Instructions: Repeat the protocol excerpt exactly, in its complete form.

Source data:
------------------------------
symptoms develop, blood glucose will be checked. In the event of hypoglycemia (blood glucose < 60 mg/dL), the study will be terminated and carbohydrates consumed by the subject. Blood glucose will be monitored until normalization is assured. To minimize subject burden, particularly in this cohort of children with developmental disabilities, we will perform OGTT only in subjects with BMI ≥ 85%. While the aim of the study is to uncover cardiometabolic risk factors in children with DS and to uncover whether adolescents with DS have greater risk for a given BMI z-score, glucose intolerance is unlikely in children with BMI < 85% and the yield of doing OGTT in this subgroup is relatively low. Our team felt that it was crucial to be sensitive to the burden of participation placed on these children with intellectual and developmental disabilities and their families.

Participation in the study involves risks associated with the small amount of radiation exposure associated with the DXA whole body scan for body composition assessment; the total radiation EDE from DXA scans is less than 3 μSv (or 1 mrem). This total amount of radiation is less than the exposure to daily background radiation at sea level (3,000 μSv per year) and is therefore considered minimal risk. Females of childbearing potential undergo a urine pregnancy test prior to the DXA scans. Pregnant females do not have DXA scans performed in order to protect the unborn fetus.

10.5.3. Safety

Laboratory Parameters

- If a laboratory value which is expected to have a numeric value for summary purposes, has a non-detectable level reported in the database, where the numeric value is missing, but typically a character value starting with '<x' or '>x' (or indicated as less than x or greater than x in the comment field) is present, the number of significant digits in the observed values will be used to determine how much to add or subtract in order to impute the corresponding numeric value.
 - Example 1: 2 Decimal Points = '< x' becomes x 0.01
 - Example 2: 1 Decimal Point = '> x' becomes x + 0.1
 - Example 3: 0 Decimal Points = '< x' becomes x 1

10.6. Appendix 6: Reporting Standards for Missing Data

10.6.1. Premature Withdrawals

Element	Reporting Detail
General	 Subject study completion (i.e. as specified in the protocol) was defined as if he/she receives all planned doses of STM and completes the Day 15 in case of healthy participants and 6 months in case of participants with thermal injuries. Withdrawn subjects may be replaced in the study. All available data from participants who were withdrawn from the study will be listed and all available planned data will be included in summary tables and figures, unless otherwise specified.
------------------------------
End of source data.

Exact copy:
symptoms develop, blood glucose will be checked. In the event of hypoglycemia (blood glucose < 60 mg/dL), the study will be terminated and carbohydrates consumed by the subject. Blood glucose will be monitored until normalization is assured. To minimize subject burden, particularly in this cohort of children with developmental disabilities, we will perform OGTT only in subjects with BMI ≥ 85%. While the aim of the study is to uncover cardiometabolic risk factors in children with DS and to uncover whether adolescents with DS have greater risk for a given BMI z-score, glucose intolerance is unlikely in children with BMI < 85% and the yield of doing OGTT in this subgroup is relatively low. Our team felt that it was crucial to be sensitive to the burden of participation placed on these children with intellectual and developmental disabilities and their families.

Participation in the study involves risks associated with the small amount of radiation exposure associated with the DXA whole body scan for body composition assessment; the total radiation EDE from DXA scans is less than 3 μSv (or 1 mrem). This total amount of radiation is less than the exposure to daily background radiation at sea level (3,000 μSv per year) and is therefore considered minimal risk. Females of childbearing potential undergo a urine pregnancy test prior to the DXA scans. Pregnant females do not have DXA scans performed in order to protect the unborn fetus.

10.5.3. Safety

Laboratory Parameters

- If a laboratory value which is expected to have a numeric value for summary purposes, has a non-detectable level reported in the database, where the numeric value is missing, but typically a character value starting with '<x' or '>x' (or indicated as less than x or greater than x in the comment field) is present, the number of significant digits in the observed values will be used to determine how much to add or subtract in order to impute the corresponding numeric value.
 - Example 1: 2 Decimal Points = '< x' becomes x 0.01
 - Example 2: 1 Decimal Point = '> x' becomes x + 0.1
 - Example 3: 0 Decimal Points = '< x' becomes x 1

10.6. Appendix 6: Reporting Standards for Missing Data

10.6.1. Premature Withdrawals

Element	Reporting Detail
General	 Subject study completion (i.e. as specified in the protocol) was defined as if he/she receives all planned doses of STM and completes the Day 15 in case of healthy participants and 6 months in case of participants with thermal injuries. Withdrawn subjects may be replaced in the study. All available data from participants who were withdrawn from the study will be listed and all available planned data will be included in summary tables and figures, unless otherwise specified.